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United States
I am a professional historian, amateur political scientist, and hobbyist artist.



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FloridanPhotographer Featured By Owner Apr 6, 2018  Hobbyist Photographer
Thank you for the fave!
JG1723 Featured By Owner Mar 19, 2018  Hobbyist Digital Artist
Thank you for the fave on my latest piece NRE86. I really appreciate the support.
apaskins1991 Featured By Owner Nov 18, 2017  Hobbyist General Artist
Thanks for the fav 😀
NRE86 Featured By Owner Nov 18, 2017
NO problem, I really like the design!
Blu-Oltremare Featured By Owner Aug 30, 2017   Digital Artist
Thank you for the favourite! =)
RedBeatha Featured By Owner Jul 15, 2017  Student Digital Artist
Thanks for the fav! ^^
NRE86 Featured By Owner Jul 19, 2017
Thanks for the great work, simply loved it!
uncledon Featured By Owner Feb 6, 2017

I note that you are a historian. I am a geologist and deal with empirical evidence which my limited knowledge of the mechanisms relating to historical research leads me to think are not as easy to come by in some cases. That being said might I ask your opinion on an issue I recently came across?

I think that very few would doubt the validity of stating that such a figure are Julius Caesar did in fact exist though I have encountered some did for certain reasons relating to their ideology. This is based on the wealth of material artifacts, his own ‘histories, Roman records and the writings of his contemporaries. Understandably just as with current figures we must devote detailed research, comparative analysis and a portion of subjective interpretation as to many details and possible motivations of such persons yet the mere fact that they did exist and did the major or most important events attributed to them is likely without question.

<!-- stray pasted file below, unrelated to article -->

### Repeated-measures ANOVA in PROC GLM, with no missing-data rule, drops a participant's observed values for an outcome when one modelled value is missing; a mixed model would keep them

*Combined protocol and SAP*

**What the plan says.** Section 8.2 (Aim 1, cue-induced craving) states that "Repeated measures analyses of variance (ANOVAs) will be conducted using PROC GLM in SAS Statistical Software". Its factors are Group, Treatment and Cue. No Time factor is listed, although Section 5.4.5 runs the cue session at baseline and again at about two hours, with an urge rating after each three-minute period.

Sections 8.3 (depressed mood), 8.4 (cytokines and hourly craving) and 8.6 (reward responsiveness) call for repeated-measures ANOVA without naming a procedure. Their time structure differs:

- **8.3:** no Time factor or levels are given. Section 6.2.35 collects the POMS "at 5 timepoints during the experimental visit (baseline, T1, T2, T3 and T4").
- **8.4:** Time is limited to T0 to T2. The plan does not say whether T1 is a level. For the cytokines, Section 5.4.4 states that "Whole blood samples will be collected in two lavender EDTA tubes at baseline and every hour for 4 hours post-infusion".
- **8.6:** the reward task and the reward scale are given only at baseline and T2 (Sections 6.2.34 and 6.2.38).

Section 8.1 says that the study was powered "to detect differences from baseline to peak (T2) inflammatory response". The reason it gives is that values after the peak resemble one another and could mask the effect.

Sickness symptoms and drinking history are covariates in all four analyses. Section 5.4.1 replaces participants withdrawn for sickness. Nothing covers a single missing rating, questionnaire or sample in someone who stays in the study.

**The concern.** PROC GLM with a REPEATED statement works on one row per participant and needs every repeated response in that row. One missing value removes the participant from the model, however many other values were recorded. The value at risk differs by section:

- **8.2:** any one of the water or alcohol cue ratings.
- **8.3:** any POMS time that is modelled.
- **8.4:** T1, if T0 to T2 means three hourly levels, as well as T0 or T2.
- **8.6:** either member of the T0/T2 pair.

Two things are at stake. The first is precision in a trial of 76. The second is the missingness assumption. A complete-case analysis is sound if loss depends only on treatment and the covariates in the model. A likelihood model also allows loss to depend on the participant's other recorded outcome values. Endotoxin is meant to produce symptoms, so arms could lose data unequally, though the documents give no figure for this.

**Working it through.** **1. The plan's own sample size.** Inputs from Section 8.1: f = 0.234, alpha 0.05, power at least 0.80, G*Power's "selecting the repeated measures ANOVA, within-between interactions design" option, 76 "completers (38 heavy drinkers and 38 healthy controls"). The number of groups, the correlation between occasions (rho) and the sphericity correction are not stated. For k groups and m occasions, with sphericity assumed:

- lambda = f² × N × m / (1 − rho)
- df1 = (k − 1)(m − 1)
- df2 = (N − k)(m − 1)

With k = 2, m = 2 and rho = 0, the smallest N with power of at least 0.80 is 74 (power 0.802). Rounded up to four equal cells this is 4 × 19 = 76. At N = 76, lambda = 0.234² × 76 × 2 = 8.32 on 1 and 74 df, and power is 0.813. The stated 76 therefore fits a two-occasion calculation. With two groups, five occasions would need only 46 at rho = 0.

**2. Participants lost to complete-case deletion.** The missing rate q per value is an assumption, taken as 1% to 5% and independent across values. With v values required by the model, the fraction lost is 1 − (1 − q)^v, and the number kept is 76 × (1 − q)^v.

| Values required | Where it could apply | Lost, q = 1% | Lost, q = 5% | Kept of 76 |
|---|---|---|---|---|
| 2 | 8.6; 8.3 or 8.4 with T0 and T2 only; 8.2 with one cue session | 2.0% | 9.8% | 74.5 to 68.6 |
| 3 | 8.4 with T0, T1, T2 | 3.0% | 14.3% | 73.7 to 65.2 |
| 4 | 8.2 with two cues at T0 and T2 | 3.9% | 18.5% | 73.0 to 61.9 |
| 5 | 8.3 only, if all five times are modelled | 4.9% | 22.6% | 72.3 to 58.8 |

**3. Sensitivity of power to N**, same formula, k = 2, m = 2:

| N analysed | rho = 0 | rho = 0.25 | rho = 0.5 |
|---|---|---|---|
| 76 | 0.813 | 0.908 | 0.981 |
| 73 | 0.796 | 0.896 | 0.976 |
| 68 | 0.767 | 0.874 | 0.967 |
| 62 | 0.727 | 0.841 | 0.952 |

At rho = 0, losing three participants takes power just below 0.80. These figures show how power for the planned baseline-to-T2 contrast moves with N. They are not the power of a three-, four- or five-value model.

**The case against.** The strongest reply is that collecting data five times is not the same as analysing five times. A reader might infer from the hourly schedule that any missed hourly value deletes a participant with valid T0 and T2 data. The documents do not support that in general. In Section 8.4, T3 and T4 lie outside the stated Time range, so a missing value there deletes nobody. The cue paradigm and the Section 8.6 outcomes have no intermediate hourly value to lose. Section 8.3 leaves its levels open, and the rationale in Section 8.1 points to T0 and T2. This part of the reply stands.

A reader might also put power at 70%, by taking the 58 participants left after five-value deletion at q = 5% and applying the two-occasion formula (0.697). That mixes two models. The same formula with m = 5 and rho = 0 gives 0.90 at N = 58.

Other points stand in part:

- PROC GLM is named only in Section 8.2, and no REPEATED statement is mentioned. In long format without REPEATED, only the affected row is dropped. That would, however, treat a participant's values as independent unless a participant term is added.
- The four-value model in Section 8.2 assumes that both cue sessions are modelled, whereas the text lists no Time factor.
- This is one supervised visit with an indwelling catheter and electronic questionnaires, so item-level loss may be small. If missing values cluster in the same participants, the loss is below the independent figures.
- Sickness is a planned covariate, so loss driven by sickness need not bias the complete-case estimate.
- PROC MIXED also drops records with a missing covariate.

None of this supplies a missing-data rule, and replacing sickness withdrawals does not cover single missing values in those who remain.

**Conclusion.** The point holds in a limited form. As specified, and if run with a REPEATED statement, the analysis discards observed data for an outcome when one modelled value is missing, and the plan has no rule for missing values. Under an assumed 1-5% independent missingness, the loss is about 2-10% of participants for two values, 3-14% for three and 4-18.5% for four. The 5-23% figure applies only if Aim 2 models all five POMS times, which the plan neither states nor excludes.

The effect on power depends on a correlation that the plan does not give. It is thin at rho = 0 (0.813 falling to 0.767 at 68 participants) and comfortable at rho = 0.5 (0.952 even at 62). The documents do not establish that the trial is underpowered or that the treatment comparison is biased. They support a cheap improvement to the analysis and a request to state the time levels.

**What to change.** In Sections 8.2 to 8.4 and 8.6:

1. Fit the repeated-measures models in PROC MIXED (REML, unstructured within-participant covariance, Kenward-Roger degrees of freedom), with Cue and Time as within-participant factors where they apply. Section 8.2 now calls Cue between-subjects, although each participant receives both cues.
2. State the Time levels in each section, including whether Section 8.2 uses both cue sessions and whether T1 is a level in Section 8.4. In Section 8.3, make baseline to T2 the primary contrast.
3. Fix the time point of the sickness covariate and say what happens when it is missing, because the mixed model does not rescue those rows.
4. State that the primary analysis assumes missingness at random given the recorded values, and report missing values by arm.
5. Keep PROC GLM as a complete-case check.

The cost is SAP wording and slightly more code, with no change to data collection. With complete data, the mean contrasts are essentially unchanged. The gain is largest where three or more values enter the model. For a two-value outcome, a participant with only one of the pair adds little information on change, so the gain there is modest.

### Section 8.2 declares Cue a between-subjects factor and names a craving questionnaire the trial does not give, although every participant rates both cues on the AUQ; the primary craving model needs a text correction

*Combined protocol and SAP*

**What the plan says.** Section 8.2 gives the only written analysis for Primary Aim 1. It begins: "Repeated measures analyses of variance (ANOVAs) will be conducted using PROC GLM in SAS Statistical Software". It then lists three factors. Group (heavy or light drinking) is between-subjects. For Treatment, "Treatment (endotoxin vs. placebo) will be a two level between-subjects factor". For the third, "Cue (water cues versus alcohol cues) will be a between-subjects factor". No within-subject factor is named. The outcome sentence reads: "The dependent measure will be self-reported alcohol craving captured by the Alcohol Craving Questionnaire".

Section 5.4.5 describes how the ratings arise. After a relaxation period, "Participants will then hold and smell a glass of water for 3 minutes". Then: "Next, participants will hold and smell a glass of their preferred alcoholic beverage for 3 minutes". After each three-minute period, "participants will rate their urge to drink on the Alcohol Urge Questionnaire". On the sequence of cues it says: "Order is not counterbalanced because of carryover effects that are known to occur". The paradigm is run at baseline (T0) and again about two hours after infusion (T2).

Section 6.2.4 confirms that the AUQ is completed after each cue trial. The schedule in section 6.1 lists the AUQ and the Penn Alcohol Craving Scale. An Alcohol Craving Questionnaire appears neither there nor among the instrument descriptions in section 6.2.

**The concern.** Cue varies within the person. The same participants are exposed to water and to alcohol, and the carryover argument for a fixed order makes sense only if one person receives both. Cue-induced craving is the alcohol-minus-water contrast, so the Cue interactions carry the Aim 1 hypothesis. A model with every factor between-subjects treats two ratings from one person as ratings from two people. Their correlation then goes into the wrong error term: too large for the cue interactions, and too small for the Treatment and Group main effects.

This leads me to my questions.

First if I to propose to you that if none of the aforementioned supporting evidence in fact existed for someone not from among the elite that this would not be unusual what would be your response? Even though many artifacts and documents from such people have been uncovered such as the Vindolanda tablets many of which were written by just such anonymous individuals.

Next were I to then propose that this is the most common state for the vast majority of people throughout history what would be your response?

Finally were I to the suggest that without any conformation evidence other than a single oral tradition or cultural text of suspect origin a person named in such should be accepted as a credible character what would be your response?

I would rather you gave you opinions without further details if possible as to do so could taint the issue.

If this is a problem or you feel that this is not the place for such inquiry I will of course understand but I do thank you for your time and await your reply even if it is a negative one.

NRE86 Featured By Owner Feb 6, 2017
If I understand the questions correctly, the query or two that you've asked is what history is all about. I like to think that history falls into the category of other sciences, that is to say that for much of history we have other theories. Some theories are so sound however, they are almost absolute in that we know that event A + event B for certain =event C.  In the end, as you say, it all comes down to evidence and how well we, as scientists, can interpret and validate the evidence.

I think not approaching anything in history without some form of skepticism is a fault. After all, unless you lived the event yourself we cannot be 100% certain that every detail of the event or the person's life is as we believe we know it. I think without that skepticism, without asking the other "what if" questions we lose sight of what history and other sciences are all about and that is, exploring all the angles, all the "what if's"

So if we only have circumstantial events, as you suggest in your first question, I think as a historian we can at least attest that said character "may" have existed and "may" have done what we believe them to have done.